A hoax video showing children falling ill after polio vaccinations underlines the obstacles facing health workers for whom danger has become a way of life
Lucy Lamble in Karachi
Tue 14 May 2019
‘There was a lot of fear, but that has got better’: Khalida Nasreen has helped to recruit women from her community to work as polio vaccinators. Photograph: Khaula Jamil/Courtesy of Bill and Melinda Gates Foundation
It began with a rumour, a breathless video circulating on Facebook saying children in Peshawar had been taken ill after being vaccinated for polio.
Within hours, a second video emerged showing the same children being instructed to lie down and feign illness. But it was too late. The latest attempt to derail Pakistan’s formidable drive to eradicate polio had already taken hold, leaving thousands of parents panic-stricken and a government health facility partially burned down.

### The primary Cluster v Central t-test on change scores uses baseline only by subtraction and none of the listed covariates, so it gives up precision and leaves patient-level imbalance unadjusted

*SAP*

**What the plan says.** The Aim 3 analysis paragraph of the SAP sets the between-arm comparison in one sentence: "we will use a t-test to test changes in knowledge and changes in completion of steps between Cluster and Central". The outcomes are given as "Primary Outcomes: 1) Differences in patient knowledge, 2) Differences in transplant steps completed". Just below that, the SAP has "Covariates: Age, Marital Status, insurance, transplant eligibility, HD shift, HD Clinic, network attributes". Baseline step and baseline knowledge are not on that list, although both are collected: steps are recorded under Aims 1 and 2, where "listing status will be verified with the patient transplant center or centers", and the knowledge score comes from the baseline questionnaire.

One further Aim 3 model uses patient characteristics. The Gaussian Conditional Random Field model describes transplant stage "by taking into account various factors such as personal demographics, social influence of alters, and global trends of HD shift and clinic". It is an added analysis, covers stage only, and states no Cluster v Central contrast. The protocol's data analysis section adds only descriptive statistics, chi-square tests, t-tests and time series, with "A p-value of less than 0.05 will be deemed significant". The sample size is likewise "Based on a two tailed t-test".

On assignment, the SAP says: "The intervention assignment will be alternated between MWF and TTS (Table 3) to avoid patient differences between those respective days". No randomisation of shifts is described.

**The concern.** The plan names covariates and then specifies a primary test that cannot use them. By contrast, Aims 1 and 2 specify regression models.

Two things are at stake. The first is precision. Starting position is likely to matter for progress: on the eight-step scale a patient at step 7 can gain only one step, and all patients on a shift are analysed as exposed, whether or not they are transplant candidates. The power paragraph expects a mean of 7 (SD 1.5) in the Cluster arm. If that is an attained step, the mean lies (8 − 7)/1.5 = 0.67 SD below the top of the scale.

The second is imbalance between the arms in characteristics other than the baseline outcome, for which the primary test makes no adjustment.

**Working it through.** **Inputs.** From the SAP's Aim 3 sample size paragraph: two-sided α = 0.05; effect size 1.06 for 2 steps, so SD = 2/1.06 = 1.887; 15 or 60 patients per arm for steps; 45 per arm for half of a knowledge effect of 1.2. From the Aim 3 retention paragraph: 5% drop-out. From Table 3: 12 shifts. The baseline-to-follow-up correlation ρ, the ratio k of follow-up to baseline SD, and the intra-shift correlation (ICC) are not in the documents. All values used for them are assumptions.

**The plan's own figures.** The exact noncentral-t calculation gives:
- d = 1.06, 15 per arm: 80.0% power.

The man who orchestrated the alarmist video was arrested, but Babar Bin Atta, the prime minister’s focal person on polio eradication, was plainly exasperated.
“The man is a trouble-maker caught red-handed on video telling children to act as though they are ill,” he said. “The real enemy is social media.”
With three days to reach more than 9,000 children in the Mustafabad district of Karachi, workers going door to door are frustrated at having to deal with yet another swirl of misinformation. Yet, armed with essential vaccine drops and children’s vitamins – not to mention facts, smartphone videos and the endorsements from doctors, clerics and celebrities that have become an essential part of attempts to eradicate the centuries-old disease in Pakistan – they remain resolute.
Nationwide, a quarter of a million frontline workers are involved in efforts to vaccinate the 40 million children in the country under the age of five. Zahoor Jah, 55, a grandfather who lives locally, says the repeated drives can be tedious, especially in areas that aren’t well served by health clinics. But he hopes polio will go the way of smallpox.